Clinical Case 107: Subarach Sans Scan
This case is inspired by a Twitter conversation started by Dr Brent May ( @DocBrent ) – he is an Anaesthetist and motorsport doc in Australia.
Brent asked the simple question: “SAH Q – no CT available. What is the “usefulness” of RBC count on LP? Lab “unable to do xanthochromia”. This is a real problem in many hospitals – especially the smaller places with no CT or specific lab crew. So lets look at a case and try to get to the bottom of this one!
You are working in a remote clinic with a small Emergency area. It is a slow day. You are 400 km from the closest hospital which has a CT and laboratory services.
Jan is a 45 year old local woman. She presents with a bad headache – this is not usual for her, she is not usually a “headachy” person. No PMHx of migraine or other headache syndrome. It woke her from sleep this AM – about 4 hours ago. Maximal intensity from the onset. She says it has not responded to simple analgesia and resting at home. She has had no syncope or neurological symptoms. The headache has remained relatively constant. She is complaining of neck stiffness – though has normal ROM in her neck. She has no fever, vomiting or photophobia.
On examination she has no neurological signs. Her obs are all normal, BP = 140/85, afebrile. You cannot reproduce any objective neck stiffness.
So – first question. Based on that clinical info – what would you estimate Jan’s “probability” of having a subarachnoid haemorrhage ? Have a Gestalt guess… 2%, 5%, 10%, 50 %???
How low would you want your “probability” to be to avoid a transfer and subsequent work-up? i.e.. what is your lower test threshold for SAH? 1:100, 1: 1000, less?
Here is a copy of Perry & Steill’s landmark paper in the BMJ 2011 – check out tables 1 & 2. Jan is pretty much a “average Jan” for the cohort of 3000 pts in their paper.
About 7.7 % ended up having a subarachnoid bleed – and another 2 – 3 % had another non-benign cause for their headache. So 10% is a reasonable “pretest probability” for badness in Jan’s case.
Now a 10% risk of serious intracranial pathology. That would mandate a work up in most places. Unfortunately your hospital only has rudimentary lab gear – you can do an LP and get red cell counts, but not xanthochromia. A CT would be helpful if you can do it in less than 6 hours – but even if you called for transfer now – it would be well past 6 hours by the time Jan made it into the doughnut 400 km away.
So here we are. You can do an LP and get red cell counts on the CSF. Xanthochromia is probably not helpful as it is early (less than 12 hours) and simple visual inspection for yellow change is inaccurate. [Best read by non-colour blind female lab techs apparently! Can you ask for that on the forms?] Most Australian labs use automated spectroscopy to analyse for xanthochromia – and this is usually only available in larger, tertiary labs.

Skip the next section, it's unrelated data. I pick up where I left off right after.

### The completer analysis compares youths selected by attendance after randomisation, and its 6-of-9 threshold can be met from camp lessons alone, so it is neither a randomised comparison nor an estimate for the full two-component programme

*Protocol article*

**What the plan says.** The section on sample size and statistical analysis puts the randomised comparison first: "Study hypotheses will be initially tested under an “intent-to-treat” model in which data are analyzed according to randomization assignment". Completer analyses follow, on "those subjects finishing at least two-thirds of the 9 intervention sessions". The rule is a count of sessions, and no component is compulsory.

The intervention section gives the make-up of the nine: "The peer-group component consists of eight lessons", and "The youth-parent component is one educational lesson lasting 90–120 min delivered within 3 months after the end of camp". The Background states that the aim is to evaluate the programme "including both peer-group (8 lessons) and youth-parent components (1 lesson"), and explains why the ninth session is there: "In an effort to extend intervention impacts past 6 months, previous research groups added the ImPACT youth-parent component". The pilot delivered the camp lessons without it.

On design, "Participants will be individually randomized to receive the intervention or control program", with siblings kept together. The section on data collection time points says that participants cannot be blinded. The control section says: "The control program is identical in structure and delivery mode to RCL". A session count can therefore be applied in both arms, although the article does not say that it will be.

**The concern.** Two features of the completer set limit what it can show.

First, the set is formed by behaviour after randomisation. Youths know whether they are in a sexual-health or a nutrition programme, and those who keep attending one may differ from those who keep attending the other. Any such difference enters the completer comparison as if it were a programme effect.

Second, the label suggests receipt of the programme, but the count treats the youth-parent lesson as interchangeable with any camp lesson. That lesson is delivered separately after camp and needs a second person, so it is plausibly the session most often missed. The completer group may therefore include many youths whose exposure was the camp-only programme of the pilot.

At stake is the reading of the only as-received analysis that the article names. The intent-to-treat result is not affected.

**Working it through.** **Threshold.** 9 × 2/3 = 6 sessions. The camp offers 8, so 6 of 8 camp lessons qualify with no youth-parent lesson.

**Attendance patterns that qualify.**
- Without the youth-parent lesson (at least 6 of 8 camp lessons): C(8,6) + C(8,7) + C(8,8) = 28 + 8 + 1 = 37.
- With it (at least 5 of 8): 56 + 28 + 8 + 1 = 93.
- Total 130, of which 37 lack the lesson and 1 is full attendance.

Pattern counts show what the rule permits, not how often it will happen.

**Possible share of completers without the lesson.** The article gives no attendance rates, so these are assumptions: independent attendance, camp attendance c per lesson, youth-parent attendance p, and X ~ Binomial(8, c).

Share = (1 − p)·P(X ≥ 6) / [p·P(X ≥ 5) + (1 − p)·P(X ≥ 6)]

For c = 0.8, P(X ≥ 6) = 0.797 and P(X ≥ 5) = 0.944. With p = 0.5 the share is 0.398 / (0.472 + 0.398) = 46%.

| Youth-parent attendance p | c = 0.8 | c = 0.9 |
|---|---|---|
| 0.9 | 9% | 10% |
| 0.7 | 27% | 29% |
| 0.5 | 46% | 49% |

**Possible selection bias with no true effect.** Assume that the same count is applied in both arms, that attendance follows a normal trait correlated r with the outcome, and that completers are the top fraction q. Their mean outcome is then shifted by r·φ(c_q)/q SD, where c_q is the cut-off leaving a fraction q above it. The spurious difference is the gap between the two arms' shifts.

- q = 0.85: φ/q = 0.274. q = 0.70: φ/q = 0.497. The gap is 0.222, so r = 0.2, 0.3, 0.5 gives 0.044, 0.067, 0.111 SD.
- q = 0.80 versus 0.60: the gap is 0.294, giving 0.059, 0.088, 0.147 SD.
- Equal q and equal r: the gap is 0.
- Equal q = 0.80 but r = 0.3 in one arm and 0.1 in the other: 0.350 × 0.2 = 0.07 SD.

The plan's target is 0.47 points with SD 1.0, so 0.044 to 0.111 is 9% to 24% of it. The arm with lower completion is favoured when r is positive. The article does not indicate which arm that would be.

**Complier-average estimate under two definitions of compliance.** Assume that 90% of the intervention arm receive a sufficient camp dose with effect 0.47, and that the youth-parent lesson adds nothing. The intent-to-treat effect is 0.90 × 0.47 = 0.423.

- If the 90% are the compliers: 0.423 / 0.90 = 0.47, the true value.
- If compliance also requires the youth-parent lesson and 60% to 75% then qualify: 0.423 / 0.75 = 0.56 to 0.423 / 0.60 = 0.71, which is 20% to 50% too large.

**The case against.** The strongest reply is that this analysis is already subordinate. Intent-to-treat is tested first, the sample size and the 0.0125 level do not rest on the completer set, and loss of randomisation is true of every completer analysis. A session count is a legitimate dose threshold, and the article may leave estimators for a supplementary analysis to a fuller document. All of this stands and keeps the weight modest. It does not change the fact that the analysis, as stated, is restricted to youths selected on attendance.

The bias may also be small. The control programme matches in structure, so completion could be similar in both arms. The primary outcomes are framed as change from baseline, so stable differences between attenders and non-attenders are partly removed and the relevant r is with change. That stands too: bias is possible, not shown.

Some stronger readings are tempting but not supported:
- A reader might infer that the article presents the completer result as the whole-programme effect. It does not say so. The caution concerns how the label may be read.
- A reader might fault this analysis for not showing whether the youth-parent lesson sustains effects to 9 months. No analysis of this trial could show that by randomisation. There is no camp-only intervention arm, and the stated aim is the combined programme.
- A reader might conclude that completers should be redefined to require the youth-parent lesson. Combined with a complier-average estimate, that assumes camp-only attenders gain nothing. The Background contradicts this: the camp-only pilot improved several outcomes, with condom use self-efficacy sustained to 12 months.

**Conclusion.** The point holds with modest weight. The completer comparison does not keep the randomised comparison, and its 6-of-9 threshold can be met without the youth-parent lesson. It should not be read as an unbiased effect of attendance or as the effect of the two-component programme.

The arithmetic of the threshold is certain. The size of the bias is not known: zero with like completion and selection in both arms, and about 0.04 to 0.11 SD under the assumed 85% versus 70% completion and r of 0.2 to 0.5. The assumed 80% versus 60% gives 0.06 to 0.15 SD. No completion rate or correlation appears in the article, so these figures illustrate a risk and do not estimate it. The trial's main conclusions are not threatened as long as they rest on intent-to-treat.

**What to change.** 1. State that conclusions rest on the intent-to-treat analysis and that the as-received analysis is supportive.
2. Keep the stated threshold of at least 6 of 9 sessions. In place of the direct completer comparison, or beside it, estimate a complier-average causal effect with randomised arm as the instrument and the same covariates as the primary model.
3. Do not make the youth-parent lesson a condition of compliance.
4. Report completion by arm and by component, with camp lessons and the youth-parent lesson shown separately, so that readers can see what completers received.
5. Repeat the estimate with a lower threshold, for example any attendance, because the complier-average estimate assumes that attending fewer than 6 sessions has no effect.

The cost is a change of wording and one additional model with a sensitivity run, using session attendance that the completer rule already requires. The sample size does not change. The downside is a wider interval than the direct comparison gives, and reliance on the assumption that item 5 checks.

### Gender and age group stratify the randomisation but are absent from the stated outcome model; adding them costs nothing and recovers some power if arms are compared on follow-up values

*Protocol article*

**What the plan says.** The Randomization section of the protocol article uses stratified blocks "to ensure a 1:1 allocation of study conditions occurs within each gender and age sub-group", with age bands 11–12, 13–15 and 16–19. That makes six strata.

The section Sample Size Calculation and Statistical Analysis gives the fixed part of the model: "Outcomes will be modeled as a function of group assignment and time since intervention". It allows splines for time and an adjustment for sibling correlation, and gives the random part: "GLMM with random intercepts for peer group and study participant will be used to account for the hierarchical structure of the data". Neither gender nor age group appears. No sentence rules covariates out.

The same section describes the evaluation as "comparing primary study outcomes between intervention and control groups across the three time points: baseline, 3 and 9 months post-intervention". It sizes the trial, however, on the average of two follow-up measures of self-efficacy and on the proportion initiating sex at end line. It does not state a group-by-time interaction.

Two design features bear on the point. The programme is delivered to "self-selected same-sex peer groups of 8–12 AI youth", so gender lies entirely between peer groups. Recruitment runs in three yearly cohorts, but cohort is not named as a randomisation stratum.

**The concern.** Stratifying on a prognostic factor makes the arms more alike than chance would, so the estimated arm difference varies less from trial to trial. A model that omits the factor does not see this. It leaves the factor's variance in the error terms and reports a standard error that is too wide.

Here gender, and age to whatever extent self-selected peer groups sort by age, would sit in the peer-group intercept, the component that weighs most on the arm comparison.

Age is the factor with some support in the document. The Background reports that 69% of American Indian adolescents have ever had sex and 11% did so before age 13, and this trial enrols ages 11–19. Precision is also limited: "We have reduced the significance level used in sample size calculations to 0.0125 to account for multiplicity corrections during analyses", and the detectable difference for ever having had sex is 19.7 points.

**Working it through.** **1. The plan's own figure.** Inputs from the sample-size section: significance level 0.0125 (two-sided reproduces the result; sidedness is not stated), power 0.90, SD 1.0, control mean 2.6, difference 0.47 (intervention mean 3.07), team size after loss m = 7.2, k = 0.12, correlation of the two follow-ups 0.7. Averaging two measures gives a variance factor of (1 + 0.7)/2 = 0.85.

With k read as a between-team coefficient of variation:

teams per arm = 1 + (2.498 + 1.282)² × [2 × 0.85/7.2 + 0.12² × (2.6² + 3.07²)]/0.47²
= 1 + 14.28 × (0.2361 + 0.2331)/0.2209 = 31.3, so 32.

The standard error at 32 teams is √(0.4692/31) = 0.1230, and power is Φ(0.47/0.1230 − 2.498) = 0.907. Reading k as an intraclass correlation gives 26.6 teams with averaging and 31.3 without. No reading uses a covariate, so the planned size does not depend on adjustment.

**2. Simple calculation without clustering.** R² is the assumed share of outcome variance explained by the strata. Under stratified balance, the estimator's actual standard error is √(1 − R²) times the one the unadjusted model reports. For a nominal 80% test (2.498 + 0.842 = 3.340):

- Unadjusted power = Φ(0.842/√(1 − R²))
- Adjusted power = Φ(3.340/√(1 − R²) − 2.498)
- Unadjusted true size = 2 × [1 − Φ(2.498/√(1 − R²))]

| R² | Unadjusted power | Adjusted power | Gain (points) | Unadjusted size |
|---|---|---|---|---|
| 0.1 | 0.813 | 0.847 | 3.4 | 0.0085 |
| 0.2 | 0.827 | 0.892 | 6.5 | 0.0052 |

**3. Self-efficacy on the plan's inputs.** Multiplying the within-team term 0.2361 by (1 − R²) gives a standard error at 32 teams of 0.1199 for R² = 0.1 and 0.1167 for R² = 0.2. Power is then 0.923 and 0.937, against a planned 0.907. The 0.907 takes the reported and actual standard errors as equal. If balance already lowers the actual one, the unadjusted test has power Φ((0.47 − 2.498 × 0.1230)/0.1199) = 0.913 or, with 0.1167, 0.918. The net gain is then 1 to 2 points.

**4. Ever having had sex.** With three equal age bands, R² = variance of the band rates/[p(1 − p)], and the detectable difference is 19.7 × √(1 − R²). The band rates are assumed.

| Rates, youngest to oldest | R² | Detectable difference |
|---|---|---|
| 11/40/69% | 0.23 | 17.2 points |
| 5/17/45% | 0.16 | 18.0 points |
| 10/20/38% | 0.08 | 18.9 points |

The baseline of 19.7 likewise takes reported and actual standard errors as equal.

The accepted gold standard diagnostic features of SAH are variable – but the Canadian group who do a heap of research use the following:
“Subarachnoid haemorrhage was defined by:-
– subarachnoid blood on unenhanced computed tomography of the head, OR
– xanthochromia in the cerebrospinal fluid, OR
– red blood cells (>5×106/l) in the final sample of cerebrospinal fluid,
PLUS an aneurysm or arteriovenous malformation evident on cerebral angiography.”
So now the big question. Is there any way that you can effectively “rule out” SAH in Jan without transferring her 400 km to the next hospital?
Does a low CSF red cell count allow us to “exclude” SAH? Can we use any other tests to decrease the risk for Jan?
Tough yet common problem in many rural areas in Australia. I would love to hear your thought and comments below. Does it depend on the timing? Can we watch and wait if the initial LP is clear? Or do we need to get imaging and a review for xanthochromia on all the Jan’s we see in ED?
If you are interested in the diagnostic dilemma that is the “SAH work up” then I highly recommend listening to David Newman’s SMART EM episode on the topic from way back in 2010. (WARNING: it is nearly 2 hours of podcast!)
Let me know what you think
I am a bit rusty, but I know these types of situation come up on a fairly regular basis, even in small hospitals in the USA (i.e. cath labs, etc.)
Especially, in the USA, if the patient has no money or insurance. Things may change a bit with Obamacare, but doubt it.
At any rate, I would mildly medicate, and observe with bed rest in a dark room. Prepare as best you can for transfer, alerts, etc.
After all, what is a neurosurgeon or neurologist going to do, if you rush this patient to the nearest facililty? Would they give Thrombolytics in the facility? It has been a while for me, and I don’t know Australia’s standard of care, or here too, matter of fact.
But in my day, no thrombolytics were being given, and the few patients I did speak to about it, did not want to try it.
john bennett md
I think SAH diagnosis can be a dilemma but not in this situation. This patient needs to go to a bigger hospital. She could have had an ICH into an AVM / undiganosed tumour or secondary to HTN, and the LP might be negative in that case. And if she had a SAH, she needs a CTA to look for the source and literature shows that she might be better off in a bigger centre http://www.ncbi.nlm.nih.gov/pubmed/24979097.
Careful with the CT within 6 hours as well. While our patient is “the average Jan”, the CT in our hospital is unlikely to be the “average CT ” in the BMJ study – high resolution CT is not available in the great majority of Australian non-tertiary hospitals.
As for red blood cell count, if xantochromia is not available, CSF needs to be collected in 3 containers. If the RBC decreases from tube 1 to 3 and is 0 in tube 3, SAH can be ruled out.